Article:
I recently called my local phone company to question some information about my long distance carrier which they'd included on their bill.
Since they only supply my local service, the customer service rep just kept repeating they didn't handle my long distance and knew nothing about it - never mind that they clearly had a record of my long distance carrier since they'd put that information on the bill they'd just sent me.
The whole time I was going round and round with the rep, I kept thinking it was a good thing for them I wasn't Eugene L. Brown.
You see, back in 1893, Eugene L. Brown, the druggist at the Corner Drug Store here in Noblesville, got so fed up with his phone service he started his own telephone company! His Noblesville Telephone Company is believed to have been the first independent telephone company in the country.
In the years prior to that, the Bell system had had a monopoly on phone service in this state. Rates were high, service was spotty and people complained bitterly.
The Indiana state legislature tried to help consumers out in 1885 by passing a law fixing telephone rates, but the Bell people didn't like that, so they took their phones and went home.
Four years later, the law was repealed, Bell came back with their phones and everything was just like before. Whenever customers complained too much about the service or fees, they were informed they could take it or leave it.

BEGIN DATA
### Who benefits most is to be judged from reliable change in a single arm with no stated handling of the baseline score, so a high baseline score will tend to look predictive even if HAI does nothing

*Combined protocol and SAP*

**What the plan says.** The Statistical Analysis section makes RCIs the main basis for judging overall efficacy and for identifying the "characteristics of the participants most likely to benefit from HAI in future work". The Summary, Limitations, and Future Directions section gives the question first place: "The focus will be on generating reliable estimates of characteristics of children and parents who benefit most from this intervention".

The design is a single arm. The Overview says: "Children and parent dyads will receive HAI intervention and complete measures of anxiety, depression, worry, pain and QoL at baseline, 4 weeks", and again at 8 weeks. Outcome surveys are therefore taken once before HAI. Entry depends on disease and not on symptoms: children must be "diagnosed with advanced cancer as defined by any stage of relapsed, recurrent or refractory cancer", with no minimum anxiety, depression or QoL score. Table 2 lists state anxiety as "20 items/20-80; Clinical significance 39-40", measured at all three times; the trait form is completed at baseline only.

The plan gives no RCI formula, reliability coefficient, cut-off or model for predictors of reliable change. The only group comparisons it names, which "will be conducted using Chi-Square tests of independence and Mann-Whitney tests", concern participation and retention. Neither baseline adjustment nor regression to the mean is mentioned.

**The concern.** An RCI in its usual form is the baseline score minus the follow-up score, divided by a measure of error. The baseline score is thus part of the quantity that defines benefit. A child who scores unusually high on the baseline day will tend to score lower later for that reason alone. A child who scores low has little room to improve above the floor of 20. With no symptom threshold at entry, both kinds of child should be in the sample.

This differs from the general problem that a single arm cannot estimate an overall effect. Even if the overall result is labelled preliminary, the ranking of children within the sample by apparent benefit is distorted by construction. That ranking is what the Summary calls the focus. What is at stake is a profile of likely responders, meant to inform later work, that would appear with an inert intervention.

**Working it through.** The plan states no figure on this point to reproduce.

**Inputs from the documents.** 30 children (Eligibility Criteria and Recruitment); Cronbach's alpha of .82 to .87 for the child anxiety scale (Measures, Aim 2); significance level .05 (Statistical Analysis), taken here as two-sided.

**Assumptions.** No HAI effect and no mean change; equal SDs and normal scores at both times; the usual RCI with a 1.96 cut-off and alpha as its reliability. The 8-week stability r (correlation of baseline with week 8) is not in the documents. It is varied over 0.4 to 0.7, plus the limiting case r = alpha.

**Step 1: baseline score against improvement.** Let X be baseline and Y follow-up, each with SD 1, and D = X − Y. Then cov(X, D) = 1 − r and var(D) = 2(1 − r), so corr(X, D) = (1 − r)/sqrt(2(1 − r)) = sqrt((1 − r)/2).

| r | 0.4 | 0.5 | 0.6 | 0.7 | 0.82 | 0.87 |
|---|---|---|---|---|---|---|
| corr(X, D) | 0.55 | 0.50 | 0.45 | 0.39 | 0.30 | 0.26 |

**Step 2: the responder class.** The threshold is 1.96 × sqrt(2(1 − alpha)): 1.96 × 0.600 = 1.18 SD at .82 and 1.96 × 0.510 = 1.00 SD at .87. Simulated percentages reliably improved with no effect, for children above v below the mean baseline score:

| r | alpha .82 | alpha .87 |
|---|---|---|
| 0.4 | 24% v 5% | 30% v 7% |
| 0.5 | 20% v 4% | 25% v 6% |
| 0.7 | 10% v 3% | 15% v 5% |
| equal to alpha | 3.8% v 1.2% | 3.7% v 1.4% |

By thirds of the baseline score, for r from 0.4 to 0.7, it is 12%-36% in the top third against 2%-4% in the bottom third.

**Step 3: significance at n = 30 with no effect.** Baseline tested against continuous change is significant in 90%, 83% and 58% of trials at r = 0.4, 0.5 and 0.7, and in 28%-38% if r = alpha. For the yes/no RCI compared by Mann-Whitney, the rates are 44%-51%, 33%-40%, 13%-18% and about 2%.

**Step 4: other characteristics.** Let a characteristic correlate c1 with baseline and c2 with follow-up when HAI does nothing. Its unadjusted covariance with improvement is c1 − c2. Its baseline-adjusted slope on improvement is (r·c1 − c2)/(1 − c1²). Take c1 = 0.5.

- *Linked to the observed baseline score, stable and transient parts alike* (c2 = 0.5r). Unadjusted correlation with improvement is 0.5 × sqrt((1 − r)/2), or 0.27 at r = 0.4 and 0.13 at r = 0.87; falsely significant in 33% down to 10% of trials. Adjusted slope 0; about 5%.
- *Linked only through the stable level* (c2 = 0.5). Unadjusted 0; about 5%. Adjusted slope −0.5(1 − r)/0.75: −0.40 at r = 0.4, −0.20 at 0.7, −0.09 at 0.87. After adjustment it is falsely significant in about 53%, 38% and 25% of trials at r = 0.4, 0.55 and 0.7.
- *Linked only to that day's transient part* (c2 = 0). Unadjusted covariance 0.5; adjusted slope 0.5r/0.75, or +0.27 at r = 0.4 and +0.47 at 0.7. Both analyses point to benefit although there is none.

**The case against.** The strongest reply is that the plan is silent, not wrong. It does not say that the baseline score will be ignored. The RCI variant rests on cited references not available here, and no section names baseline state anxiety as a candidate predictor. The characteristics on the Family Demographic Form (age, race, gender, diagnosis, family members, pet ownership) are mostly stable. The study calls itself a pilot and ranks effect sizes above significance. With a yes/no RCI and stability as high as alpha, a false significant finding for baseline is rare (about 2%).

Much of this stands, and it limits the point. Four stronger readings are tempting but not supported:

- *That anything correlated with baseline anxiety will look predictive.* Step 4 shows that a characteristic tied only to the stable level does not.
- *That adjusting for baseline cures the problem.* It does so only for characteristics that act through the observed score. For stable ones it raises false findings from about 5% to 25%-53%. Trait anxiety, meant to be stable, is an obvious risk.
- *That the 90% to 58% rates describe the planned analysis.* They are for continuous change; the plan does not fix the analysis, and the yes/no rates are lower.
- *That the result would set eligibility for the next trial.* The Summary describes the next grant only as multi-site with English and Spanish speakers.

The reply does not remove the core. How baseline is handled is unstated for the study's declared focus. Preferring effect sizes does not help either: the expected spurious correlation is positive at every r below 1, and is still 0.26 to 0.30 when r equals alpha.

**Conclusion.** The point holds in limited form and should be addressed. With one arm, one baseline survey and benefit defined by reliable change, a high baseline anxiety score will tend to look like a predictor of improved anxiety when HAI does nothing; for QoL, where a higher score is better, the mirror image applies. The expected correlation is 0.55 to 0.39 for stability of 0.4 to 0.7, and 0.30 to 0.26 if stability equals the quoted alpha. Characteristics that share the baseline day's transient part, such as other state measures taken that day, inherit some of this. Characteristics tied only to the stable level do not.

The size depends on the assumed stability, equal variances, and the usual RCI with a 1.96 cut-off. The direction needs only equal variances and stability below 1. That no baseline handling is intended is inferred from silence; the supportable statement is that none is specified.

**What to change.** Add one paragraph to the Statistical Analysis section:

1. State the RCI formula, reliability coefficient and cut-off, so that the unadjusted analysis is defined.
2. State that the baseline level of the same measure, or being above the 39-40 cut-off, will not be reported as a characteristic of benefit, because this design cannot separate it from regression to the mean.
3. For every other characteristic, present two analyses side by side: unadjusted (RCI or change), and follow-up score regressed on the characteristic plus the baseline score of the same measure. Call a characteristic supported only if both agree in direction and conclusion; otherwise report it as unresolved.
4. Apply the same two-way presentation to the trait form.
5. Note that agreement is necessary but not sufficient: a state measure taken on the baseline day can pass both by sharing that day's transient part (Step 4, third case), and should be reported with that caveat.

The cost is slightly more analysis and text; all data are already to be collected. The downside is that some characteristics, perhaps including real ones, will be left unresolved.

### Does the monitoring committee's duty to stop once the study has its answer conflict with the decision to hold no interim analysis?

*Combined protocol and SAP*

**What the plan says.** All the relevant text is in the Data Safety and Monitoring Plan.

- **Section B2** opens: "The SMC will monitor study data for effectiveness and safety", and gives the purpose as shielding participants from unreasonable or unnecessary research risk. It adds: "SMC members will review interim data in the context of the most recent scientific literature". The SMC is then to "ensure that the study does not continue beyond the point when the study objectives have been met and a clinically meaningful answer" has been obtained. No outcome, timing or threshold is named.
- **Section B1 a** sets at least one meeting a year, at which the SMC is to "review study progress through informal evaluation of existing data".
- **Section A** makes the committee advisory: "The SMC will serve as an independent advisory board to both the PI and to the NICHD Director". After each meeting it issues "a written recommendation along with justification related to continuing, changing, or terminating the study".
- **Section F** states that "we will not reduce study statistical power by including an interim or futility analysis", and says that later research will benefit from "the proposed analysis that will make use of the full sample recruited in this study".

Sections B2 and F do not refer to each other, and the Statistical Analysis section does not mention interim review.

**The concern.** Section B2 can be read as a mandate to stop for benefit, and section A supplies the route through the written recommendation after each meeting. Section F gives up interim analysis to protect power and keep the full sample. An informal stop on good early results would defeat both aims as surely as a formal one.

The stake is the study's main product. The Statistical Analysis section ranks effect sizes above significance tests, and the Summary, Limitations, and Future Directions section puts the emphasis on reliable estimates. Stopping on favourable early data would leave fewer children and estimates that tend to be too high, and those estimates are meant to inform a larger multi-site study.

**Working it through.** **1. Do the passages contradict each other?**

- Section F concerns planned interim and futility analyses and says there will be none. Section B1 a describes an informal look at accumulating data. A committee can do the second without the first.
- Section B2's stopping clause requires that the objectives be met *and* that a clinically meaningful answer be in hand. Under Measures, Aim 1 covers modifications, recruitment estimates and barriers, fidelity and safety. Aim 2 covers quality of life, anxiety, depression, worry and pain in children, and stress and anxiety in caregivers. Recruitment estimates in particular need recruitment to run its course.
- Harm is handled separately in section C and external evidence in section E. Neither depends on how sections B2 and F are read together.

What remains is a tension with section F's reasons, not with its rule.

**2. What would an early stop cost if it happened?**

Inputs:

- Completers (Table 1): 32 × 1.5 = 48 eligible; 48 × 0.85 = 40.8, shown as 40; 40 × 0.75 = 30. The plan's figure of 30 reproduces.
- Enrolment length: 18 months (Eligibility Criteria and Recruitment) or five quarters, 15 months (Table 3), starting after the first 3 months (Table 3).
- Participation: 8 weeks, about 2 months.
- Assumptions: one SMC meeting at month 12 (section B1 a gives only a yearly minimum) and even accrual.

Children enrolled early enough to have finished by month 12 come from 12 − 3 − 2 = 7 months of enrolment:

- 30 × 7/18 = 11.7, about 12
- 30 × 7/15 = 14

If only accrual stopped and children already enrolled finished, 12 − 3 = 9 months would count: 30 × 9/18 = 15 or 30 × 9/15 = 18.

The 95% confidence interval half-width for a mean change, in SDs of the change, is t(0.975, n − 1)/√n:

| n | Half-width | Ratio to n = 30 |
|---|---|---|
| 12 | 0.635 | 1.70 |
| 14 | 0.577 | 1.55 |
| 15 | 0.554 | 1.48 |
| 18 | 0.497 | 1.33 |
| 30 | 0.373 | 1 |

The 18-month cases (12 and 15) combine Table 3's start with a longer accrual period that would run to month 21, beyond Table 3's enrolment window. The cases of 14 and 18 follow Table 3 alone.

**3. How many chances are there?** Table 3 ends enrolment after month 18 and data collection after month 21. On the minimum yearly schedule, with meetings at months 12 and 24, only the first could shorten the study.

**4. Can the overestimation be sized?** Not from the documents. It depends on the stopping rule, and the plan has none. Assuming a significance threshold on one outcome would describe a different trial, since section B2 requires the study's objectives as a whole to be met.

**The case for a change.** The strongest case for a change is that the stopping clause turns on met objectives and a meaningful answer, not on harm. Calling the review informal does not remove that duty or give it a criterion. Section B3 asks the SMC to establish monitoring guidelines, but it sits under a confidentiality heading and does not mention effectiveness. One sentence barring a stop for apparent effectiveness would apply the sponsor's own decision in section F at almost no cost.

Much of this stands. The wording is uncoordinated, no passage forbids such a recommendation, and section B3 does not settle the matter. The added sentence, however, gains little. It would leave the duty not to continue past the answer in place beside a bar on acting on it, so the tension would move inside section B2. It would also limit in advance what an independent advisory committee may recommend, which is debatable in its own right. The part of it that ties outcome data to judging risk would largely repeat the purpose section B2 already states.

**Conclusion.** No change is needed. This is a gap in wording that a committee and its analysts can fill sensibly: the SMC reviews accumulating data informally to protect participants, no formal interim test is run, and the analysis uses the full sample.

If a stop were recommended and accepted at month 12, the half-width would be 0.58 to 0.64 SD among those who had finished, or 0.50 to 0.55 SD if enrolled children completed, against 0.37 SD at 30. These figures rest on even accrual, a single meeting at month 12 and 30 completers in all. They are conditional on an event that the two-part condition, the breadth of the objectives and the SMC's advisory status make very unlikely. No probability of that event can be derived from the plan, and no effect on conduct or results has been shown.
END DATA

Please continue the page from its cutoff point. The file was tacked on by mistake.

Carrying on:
Eugene Brown had already had a run-in with Bell when he lived in Pennsylvania and he was in no mood to put up with their attitude and fees again after moving here. He decided once Bell's patents on telephones expired, he'd get into the telephone business himself.
That decision was reinforced one day when Albert Church, the cashier at Citizens State Bank, crossed the street to fill a prescription at the Corner Drug Store.
The furious Church gave Brown an earful about how the phone company's dismal service had just caused him to lose hundreds of dollars on a deal. Church said when he'd complained to the Bell folks, they told him they couldn't guarantee his service and he could "sue till blue blazes."
It didn't take much for Brown to talk Church into joining him in organizing their own phone company. Together with several other prominent citizens, they formed the Noblesville Telephone Company.
Fortunately for Brown and his colleagues, there was a man in Kokomo who'd also had enough of Bell. P. C. Burns had been manufacturing telephones in St. Louis before Bell tied up all the patents and put him out of business.
Burns was so eager to take on the monopoly, he sent out flyers notifying potential customers that he was willing to supply them with "telephones exactly like those used by the Bell Company" two months before Bell's telephone patents actually expired.
With Burns contracted to provide the phones, the only problem facing the Noblesville men was the switchboard. Bell still controlled the patents on that part of the equipment, and would for a long time to come. The solution turned out to be the construction of a simple switchboard like that used by the telegraph company.
That fall the Noblesville Telephone Company went into business with 75 subscribers, an unusually high number for a town that size. They cut Bell's rates in half and cleared 30% on their capital of $10,000.
The Noblesville company did finally sell out to the Bell system's Central Union Telephone Company five years later, but they made them pay a high price for it.
Paula Dunn's From Time to Thyme column appears each Friday in The Times. Contact her at email@example.com